The people of Los Angeles whispered among themselves that the alcalde's anxiety was driving them loco

Title:  Amor Fati (What's it mean?  I have no idea.  Loved the name from an episode of the X-Files, and I had been told that it meant "Love of Fate".  Then, I heard it didn't.  Now, I haven't a clue.  "Love of Fate" fits the story.)

Rated PG-13 for "off-camera" sex and some adult themes.

Disclaimers:  I have never engaged in ownership or money making of these characters in any form.  I simply use them for my own amusement and then return them to their rightful owners unharmed. 

I used huge chunks of dialogue from the four episodes that make up "Conspiracy of Blood". I sometimes put them in a different mouth--especially Diego's and Gilberto's dialogue--than the original writers, Robert L. McCullough and Phillip John Taylor, but the words are theirs. I am not trying to claim them. Hopefully, I was faithful in copying them. If not, I apologize.

Author's Notes:  Some friends of mine invited me to take part in their round robin.  I did, and I wrote one line that stayed with me and became this story.  It took some work; I had to rewrite the entire series in my head.

And, yes, I do know the names would have been different, but that would have overtaxed my already taxed out brain.  The readers', too, or so I believe.

The last note:  This is an extensive rewrite of the last four episodes of the show.  If anyone would like a written summary of that show as it happened--available to buy on videotape--please email me.  I would be glad to send it.


The people of Los Angeles whispered among themselves that the alcalde's anxiety was driving them loco.  He almost twitched because of his nervousness.  The slightest misstep by one of his lancers received a crushing sit down.  Victoria told everyone at the tavern that she felt sorry for poor Mendoza, the usual recipient of DeSoto's outbursts.  Royal Emissary Resendo's arrival in the morning--and quick departure--would bring relief to all of the citizens and lancers of the pueblo, but especially for Mendoza.

"I want," the alcalde snapped as he dusted a spotless bookcase. "All of the lancers to be ready for inspection by five o'clock."

"Five? In the morning?" Mendoza squeaked.  His voice always squealed when he was surprised or nervous.  The glare he received from the alcalde, the one causing him to stand up straighter, answered him.  Pulling down on his jacket, Mendoza proudly proclaimed, ", Mi Alcalde, the lancers will be ready."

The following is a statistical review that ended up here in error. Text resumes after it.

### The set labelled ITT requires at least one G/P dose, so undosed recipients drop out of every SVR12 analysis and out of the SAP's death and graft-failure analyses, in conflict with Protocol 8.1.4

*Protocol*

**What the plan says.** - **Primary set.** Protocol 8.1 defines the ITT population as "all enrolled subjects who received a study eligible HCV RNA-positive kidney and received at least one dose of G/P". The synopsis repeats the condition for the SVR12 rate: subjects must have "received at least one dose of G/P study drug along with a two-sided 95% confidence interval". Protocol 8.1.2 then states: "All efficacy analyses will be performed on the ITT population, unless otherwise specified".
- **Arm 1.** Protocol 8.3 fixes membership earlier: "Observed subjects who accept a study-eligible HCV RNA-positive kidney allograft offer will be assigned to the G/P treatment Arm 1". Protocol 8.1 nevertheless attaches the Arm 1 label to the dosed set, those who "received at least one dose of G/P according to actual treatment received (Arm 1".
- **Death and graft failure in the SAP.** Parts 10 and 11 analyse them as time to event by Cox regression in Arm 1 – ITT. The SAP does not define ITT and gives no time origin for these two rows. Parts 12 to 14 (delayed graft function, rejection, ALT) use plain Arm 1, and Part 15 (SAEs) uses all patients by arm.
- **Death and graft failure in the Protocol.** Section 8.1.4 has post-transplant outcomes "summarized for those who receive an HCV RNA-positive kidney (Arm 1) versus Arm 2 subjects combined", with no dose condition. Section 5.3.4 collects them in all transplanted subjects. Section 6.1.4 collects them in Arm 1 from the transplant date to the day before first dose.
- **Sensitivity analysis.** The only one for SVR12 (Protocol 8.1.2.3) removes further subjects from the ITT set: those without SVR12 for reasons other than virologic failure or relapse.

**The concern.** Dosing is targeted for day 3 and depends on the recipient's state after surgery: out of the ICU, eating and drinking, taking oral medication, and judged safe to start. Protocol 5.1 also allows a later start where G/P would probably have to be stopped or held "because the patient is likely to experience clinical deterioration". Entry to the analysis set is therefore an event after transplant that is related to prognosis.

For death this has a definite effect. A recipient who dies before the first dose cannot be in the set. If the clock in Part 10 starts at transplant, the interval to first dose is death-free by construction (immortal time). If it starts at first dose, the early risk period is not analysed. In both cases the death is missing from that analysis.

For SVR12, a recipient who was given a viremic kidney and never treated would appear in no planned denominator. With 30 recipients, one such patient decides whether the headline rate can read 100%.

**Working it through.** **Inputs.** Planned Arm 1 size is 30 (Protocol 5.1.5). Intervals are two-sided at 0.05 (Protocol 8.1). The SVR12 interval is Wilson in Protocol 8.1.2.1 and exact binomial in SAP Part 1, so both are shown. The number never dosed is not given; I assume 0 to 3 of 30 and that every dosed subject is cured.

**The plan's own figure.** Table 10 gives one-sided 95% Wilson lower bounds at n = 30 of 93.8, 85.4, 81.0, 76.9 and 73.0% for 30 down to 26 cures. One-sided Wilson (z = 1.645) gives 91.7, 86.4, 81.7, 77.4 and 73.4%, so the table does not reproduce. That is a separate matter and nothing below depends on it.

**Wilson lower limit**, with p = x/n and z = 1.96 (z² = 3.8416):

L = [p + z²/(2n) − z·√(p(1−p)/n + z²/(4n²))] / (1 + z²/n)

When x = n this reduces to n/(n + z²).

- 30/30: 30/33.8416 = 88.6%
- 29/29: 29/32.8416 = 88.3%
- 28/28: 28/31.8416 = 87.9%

"Good," DeSoto replied.  Slowly turning, he looked over his office with a critical eye.  As usual, everything was in its proper place.  DeSoto's office was his refuge from the horrors of life in this godforsaken pueblo.  Even Zorro never dared to enter it.  "I want everything to be perfect."

"Relax, Ignacio," came an amused voice from the doorway.  DeSoto turned, squinting into the sunlight streaming through the door.  The dark shadow walked further into the room, closing the door behind it.  "From what I've seen, there isn't a speck of dust in all of Los Angeles!  Why, even the streets are bare of it."

Laughing, DeSoto walked towards his friend.  He noticed that Mendoza looked at Don Alejandro's son as he pulled at his collar apprehensively.  It amused the alcalde to no end that Mendoza always managed to pale at the mere sight of the de la Vega heir.  Personally, he felt that his friendship with de la Vega was the one bright spot of this otherwise dismal assignment.  Even while the man standing in front of him had been an underclassman--a mere freshman--he had impressed DeSoto, a senior.  The two men formed a tight bond in Madrid, and the renewal of that friendship made DeSoto's assignment to Los Angles almost worth it.

Sitting down behind his desk, DeSoto waved for Mendoza to leave and for his friend to sit.  "Would you care for something to drink or smoke, amigo?"

"Yes, I believe I would like one of your fine cigars," replied de la Vega.  DeSoto smiled as his friend lit the excellent tobacco.  The de la Vega heir was known for his refined taste in cigars and wine, as well as women.

"Tell me," said his friend pleasantly, leaning back in his chair to blow smoke rings into the air.  "What's the emissary like?"

"Well," DeSoto began, his voice a little higher and shakier than normal.  "I've never met Emissary Resendo, but I've heard of him.  He's an amazing soldier, very trusted by the King.  It's said that if the King wants a job done right, he sends Resendo."

De la Vega laughed.  "Ah, so now I understand the reason for your apprehension.  Why is such an important man coming to our little hole in the wall?"

Suddenly, the door slung open.  "Why, I'm here to collect taxes, of course.  I'm sure the King told you about it, Alcalde DeSoto, in his correspondence."

DeSoto stood, staring at the man standing proudly in the doorway.  He was tall--well over six feet--and handsome.  There was a small scare on his temple, but instead of detracting, it added to his beauty.  He was also in perfect physical health, if a person could tell by appearances alone.  He looked as if he could easily run circles around all of the lancers under DeSoto's command.

Beginning to smile and hold out his hand, DeSoto finally noticed the man's eyes.  They were an ice blue--so cold that they could freeze a man in a single moment.  Despite the above-normal temperatures, DeSoto found himself shivering under the emissary's gaze.  Diego Resendo had arrived a full day early, and DeSoto knew in his bones that life was never again going to be the same in Los Angeles.